Two long held education issues were vindicated by conservatives this year. The failure of CIM/CAM and the exposing of runaway budget reserve funds.
End of CIM/CAM
Oregon’s top school official, Susan Castillo, announced last week that she seeks to end the controversial CIM/CAM program — a program loathed by teachers and fought by conservatives since it began nearly 15 years ago.
It was humorous to watch the Legislative hearings over the years as supporters of CIM/CAM dwindled to just a few supporters, and still the program survived despite its rampant unpopularity. Castillo wants to replace the program with something else, and everyone expects her to make the same mistakes as the first program. Any new program is likely to be experimental, burdensome to teachers, and lack any type of teacher autonomy.
We need to recognize the great efforts of Rep. Linda Flores, Rob Kremer, Ron Sunseri, and Steve Schopp for their long struggle to liberate teachers from this failed bureaucratic nightmare.
The “budget reserve” issue — school districts holding money in one hand while holding out the other — finally broke in the media when the Statesman Journal reported that our schools stockpiled over $526 million dollars in reserve accounts. Woodburn had close to 33% of its entire budget in reserve. Hillsboro had $17 million in reserve when they cut the school year by 17 days for lack of funds.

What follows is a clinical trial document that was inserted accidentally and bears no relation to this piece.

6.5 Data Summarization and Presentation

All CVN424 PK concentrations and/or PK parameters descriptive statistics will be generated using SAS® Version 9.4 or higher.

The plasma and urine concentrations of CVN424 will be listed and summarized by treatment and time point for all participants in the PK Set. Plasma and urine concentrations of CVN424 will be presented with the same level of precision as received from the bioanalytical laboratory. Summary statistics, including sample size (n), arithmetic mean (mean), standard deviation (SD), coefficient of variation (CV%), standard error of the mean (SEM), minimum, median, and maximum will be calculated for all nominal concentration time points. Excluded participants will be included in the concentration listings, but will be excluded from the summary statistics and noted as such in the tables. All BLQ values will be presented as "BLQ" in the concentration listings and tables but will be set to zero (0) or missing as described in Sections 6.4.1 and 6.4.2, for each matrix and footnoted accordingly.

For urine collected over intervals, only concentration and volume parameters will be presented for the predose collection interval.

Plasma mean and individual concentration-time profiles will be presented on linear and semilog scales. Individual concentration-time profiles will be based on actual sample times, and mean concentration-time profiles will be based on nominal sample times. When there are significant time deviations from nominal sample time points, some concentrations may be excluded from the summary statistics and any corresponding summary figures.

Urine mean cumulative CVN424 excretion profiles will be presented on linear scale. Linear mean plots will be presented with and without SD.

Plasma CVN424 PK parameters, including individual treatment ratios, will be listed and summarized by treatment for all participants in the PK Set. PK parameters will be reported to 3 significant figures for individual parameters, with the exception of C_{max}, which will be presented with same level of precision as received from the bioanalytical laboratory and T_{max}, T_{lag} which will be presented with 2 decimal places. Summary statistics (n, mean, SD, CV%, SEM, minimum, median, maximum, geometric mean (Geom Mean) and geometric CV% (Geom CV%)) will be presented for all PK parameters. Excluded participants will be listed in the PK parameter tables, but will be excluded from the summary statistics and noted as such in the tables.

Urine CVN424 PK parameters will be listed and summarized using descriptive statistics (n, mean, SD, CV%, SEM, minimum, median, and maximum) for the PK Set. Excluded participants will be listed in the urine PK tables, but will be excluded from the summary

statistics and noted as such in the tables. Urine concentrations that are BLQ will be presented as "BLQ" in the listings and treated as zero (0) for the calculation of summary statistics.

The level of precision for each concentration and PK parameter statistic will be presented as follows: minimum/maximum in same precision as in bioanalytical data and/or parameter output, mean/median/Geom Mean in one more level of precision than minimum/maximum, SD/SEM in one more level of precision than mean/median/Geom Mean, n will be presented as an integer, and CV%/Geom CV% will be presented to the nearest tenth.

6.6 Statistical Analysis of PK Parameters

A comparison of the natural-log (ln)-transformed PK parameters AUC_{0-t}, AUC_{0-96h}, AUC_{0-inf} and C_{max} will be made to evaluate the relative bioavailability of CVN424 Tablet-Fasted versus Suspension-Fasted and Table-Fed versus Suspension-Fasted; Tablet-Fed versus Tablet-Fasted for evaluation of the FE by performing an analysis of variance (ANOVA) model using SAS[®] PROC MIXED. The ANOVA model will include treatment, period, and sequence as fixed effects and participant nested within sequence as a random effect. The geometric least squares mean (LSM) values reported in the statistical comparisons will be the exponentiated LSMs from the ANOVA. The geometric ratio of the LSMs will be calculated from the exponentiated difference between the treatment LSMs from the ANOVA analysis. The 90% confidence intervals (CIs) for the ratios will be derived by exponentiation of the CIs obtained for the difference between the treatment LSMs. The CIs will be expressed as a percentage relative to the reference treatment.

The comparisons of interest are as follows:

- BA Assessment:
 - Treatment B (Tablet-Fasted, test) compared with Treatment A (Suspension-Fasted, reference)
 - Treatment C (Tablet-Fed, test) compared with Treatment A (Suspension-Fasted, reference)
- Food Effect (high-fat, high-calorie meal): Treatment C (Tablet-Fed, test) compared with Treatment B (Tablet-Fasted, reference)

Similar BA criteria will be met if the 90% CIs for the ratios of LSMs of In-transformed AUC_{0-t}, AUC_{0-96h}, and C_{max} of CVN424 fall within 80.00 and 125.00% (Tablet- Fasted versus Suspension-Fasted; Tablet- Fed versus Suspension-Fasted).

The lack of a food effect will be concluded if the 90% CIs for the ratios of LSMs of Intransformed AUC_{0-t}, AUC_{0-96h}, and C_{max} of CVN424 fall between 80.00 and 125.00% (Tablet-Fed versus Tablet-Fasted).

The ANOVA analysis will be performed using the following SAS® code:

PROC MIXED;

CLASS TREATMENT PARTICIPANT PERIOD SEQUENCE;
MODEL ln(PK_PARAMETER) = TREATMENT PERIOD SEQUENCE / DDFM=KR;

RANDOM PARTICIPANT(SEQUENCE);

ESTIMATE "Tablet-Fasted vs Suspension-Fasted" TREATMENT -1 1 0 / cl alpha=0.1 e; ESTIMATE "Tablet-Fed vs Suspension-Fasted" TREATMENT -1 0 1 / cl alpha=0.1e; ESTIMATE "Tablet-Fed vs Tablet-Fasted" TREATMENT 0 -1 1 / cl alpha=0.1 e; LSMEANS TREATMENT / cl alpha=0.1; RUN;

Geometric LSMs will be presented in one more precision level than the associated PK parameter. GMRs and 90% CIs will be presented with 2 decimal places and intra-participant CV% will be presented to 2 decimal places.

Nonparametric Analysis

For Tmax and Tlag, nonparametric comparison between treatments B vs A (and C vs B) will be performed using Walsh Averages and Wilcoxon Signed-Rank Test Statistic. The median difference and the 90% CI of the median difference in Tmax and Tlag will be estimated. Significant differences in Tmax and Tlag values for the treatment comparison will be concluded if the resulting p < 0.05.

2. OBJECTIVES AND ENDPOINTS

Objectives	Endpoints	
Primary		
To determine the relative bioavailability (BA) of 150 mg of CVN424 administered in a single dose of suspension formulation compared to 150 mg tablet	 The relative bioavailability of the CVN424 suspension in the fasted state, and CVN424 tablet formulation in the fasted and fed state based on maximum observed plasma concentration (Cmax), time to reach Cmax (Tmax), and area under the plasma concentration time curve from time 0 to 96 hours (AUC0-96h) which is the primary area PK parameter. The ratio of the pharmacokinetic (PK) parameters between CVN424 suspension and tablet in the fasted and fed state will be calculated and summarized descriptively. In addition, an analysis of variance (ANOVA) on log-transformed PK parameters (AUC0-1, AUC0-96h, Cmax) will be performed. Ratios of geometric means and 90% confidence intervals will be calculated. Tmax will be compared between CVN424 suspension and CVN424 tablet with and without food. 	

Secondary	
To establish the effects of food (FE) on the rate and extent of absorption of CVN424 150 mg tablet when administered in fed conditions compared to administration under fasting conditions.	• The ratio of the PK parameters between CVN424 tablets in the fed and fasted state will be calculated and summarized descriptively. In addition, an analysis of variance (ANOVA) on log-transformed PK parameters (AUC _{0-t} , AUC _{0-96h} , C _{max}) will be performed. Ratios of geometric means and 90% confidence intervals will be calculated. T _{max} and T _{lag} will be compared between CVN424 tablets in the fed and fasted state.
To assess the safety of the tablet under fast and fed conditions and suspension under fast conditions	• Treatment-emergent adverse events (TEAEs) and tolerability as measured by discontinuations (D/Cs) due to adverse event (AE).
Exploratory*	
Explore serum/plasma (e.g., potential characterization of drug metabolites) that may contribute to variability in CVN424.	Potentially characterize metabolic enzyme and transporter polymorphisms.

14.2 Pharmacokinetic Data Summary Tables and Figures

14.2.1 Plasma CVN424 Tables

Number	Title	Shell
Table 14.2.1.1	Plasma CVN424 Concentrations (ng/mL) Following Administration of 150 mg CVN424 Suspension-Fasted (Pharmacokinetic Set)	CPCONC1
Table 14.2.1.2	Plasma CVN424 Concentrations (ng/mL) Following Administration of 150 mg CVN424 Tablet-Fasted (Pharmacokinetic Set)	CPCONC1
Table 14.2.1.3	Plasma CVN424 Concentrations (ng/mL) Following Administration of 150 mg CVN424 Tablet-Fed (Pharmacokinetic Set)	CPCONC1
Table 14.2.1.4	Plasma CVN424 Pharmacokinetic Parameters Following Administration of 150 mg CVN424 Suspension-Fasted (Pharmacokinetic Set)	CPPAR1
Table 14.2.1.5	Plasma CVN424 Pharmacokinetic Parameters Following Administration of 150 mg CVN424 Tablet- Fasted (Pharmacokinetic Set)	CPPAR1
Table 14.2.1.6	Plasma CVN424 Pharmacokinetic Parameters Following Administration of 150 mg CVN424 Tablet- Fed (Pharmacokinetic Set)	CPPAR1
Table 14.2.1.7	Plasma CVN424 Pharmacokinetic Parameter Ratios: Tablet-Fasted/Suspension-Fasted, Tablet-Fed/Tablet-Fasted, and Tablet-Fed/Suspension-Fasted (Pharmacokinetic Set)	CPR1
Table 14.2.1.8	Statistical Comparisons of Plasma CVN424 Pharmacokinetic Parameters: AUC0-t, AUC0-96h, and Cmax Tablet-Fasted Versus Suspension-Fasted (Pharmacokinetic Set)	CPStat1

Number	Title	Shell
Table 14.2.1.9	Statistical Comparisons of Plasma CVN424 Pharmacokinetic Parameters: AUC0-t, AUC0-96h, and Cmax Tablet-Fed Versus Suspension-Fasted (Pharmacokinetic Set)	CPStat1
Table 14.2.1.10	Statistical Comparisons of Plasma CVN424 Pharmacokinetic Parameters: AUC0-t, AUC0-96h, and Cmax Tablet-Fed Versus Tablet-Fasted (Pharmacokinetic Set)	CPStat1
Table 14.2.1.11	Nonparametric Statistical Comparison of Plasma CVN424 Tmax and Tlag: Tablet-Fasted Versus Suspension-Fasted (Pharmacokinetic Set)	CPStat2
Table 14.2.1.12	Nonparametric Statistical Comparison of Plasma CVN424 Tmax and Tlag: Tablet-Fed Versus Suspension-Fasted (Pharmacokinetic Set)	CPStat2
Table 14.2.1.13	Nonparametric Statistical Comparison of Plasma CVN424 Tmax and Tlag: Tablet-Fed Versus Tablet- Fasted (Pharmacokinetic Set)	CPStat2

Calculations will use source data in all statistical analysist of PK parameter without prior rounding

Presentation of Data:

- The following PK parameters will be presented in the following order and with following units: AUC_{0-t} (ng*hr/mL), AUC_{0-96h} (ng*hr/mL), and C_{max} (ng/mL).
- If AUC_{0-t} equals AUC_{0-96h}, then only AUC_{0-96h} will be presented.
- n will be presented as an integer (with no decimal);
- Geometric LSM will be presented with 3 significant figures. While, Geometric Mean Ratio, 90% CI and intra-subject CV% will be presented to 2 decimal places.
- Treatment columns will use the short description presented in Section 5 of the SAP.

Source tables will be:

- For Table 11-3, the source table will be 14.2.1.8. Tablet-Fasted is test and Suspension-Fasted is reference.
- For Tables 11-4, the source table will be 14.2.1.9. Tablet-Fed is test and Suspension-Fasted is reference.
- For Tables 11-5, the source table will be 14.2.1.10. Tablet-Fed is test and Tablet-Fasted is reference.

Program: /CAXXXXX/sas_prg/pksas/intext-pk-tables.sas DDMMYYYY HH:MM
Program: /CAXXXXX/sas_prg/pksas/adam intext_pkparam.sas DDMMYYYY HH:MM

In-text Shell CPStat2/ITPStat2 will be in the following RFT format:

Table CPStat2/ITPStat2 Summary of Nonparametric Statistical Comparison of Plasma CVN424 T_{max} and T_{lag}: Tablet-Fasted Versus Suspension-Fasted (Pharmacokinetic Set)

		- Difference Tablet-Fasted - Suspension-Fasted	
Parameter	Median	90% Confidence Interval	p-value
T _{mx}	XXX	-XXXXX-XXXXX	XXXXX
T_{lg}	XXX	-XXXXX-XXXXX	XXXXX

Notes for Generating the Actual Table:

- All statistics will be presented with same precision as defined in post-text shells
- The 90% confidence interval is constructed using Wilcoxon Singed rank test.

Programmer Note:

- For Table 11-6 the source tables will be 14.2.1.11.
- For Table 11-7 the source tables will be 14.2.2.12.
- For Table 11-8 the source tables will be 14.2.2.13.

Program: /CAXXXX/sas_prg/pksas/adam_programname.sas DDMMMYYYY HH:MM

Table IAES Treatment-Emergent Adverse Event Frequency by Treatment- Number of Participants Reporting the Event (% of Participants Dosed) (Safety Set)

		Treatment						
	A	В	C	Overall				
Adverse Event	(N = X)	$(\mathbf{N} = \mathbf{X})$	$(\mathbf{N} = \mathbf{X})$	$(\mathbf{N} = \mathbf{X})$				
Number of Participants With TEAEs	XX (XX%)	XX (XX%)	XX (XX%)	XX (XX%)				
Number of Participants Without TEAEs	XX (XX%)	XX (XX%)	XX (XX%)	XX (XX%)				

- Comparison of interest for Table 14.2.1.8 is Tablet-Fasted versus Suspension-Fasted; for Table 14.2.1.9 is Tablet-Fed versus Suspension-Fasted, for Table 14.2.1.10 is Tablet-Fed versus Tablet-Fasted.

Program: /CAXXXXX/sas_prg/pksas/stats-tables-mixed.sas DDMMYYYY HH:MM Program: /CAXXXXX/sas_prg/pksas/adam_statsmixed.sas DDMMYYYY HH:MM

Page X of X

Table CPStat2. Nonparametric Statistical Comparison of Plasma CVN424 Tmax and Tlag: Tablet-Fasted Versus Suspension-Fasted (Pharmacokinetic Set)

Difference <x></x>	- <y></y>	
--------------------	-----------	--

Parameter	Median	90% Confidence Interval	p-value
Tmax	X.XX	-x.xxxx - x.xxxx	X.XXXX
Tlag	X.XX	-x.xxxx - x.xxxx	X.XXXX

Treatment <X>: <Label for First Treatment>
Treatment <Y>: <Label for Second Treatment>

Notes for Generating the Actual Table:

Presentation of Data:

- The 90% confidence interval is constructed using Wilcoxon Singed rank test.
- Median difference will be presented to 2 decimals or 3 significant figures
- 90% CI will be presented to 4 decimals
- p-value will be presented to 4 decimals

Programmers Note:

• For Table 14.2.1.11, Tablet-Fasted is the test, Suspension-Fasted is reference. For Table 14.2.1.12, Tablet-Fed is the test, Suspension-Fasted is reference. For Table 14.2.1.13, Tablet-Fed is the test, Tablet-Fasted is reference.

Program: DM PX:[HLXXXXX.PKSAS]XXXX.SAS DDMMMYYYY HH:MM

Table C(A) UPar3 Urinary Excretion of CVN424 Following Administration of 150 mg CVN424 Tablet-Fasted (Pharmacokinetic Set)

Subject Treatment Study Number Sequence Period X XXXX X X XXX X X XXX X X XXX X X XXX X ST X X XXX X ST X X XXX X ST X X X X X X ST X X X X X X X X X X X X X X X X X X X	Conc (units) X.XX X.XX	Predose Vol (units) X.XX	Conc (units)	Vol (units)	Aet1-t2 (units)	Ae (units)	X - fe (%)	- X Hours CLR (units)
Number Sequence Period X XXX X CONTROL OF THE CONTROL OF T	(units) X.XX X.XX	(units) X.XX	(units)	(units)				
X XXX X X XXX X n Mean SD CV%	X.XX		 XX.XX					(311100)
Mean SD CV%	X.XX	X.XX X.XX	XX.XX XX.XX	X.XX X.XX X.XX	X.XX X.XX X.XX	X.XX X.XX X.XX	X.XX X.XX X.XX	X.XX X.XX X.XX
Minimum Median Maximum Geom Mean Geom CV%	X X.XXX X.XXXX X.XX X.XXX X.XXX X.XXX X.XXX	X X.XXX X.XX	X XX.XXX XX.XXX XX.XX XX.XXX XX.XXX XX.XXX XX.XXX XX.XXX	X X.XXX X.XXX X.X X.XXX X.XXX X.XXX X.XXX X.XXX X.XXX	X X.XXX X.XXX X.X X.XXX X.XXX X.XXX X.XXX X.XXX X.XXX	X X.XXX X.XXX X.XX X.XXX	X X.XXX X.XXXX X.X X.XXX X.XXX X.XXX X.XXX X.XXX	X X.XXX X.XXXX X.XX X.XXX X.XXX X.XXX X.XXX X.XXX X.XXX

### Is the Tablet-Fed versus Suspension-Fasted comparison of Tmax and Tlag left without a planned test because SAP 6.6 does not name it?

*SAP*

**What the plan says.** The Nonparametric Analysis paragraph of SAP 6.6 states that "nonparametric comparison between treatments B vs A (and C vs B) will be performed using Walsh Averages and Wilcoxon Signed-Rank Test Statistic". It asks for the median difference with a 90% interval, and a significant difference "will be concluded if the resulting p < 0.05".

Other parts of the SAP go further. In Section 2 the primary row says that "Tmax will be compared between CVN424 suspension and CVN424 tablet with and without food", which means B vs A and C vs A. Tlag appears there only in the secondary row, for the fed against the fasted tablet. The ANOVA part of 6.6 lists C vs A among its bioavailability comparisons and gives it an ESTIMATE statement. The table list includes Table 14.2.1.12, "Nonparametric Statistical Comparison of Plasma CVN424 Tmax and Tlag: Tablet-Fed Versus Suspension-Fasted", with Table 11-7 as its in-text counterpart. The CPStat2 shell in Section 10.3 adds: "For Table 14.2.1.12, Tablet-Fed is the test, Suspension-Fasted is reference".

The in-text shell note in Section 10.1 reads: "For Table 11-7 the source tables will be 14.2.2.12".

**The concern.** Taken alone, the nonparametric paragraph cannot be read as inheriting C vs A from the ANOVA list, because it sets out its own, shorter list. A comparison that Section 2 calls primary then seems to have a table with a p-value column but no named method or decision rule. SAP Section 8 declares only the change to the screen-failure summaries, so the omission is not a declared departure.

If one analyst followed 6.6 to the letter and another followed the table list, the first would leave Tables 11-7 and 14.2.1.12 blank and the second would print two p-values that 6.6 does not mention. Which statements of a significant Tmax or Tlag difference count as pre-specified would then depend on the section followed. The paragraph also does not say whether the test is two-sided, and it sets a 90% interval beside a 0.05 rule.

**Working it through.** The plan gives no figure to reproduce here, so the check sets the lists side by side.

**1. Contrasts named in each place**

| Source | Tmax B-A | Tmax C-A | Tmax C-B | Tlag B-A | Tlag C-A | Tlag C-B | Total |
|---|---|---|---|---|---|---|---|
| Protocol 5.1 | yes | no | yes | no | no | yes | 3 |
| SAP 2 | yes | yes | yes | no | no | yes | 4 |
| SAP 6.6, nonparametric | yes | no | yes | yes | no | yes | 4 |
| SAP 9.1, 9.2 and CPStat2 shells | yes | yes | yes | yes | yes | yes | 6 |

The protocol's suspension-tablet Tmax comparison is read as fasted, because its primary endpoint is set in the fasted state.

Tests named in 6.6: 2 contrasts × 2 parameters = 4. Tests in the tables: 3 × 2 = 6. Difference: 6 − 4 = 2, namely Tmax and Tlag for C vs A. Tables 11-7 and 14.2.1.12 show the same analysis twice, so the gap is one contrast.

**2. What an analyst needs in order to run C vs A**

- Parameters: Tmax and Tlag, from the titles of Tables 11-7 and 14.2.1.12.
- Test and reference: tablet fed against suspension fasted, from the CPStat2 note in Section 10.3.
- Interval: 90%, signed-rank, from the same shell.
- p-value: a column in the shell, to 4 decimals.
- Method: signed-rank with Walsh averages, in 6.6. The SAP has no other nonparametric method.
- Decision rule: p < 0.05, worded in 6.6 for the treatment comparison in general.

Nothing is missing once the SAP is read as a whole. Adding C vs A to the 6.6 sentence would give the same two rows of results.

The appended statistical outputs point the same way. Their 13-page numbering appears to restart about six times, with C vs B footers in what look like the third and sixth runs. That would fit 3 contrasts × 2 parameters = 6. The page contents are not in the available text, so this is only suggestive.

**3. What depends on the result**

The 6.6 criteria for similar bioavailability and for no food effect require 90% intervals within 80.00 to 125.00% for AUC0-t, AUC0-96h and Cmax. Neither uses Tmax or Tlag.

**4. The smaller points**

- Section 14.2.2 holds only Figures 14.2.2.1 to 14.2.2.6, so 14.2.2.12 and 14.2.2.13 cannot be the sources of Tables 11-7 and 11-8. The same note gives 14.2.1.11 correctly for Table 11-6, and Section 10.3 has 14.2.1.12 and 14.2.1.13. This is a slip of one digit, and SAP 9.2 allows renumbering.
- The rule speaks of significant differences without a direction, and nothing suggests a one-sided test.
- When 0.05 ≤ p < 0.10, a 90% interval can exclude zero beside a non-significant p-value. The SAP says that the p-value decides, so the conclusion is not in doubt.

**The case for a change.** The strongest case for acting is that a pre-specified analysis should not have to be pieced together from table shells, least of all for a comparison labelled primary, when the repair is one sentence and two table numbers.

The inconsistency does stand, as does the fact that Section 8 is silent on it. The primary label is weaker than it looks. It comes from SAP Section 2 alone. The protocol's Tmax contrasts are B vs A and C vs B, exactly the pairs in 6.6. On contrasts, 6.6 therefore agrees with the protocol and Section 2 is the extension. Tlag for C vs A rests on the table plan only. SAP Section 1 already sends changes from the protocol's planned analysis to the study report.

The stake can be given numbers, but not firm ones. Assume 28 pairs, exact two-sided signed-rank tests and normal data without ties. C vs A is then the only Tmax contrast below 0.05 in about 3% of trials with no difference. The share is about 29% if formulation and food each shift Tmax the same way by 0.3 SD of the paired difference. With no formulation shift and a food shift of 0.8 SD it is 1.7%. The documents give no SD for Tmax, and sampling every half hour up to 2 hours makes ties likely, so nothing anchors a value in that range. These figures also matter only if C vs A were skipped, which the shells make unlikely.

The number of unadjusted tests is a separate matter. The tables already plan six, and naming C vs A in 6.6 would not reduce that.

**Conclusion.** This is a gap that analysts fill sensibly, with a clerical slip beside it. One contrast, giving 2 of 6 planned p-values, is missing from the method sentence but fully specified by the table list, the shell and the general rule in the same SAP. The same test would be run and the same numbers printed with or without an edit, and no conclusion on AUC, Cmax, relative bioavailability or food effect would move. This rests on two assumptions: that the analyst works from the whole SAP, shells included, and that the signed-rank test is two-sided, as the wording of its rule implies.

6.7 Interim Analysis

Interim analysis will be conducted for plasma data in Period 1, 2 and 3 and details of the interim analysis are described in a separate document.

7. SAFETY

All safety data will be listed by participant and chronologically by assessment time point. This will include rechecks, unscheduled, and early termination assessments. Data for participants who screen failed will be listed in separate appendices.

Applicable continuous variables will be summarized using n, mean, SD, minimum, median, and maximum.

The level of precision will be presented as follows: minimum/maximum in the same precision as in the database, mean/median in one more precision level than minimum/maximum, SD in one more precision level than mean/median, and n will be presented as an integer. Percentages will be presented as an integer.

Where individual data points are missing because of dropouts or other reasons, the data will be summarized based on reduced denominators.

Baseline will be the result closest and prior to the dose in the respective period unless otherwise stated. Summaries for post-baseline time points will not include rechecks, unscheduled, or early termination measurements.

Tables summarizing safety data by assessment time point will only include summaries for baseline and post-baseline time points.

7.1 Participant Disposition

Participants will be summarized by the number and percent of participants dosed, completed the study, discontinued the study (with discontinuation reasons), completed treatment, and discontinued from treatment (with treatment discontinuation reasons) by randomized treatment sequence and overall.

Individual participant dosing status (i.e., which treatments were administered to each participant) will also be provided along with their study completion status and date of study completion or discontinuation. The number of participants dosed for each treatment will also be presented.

This issue was pressed diligently for many years by Senator Gary George (and a favorite topic by radio host Larry George, Gary’s son). I remember asking several lawmakers, budget officials, and journalist to look into this issue. I always got the same answer, namely that all reserve funds are dedicated funds that can’t be touched and that abuse of the reserve funds didn’t exist. This summer, the Statesman Journal finally exposed the problem. Castillo ran to cover up the public embarrassment by pledging to set percentage limits on how much a school can reserve.
The lesson to learn from these examples is that the leaders in Oregon lack the courage, self-criticism, and honesty to make tough decisions. It took fifteen long years for us to realize that CIM/CAM was a failure. This came at a great expense to our teachers, students, and parents. It begs the question, what other key Oregon issue needs be changed before we have to wait another 15 years to admit our mistakes?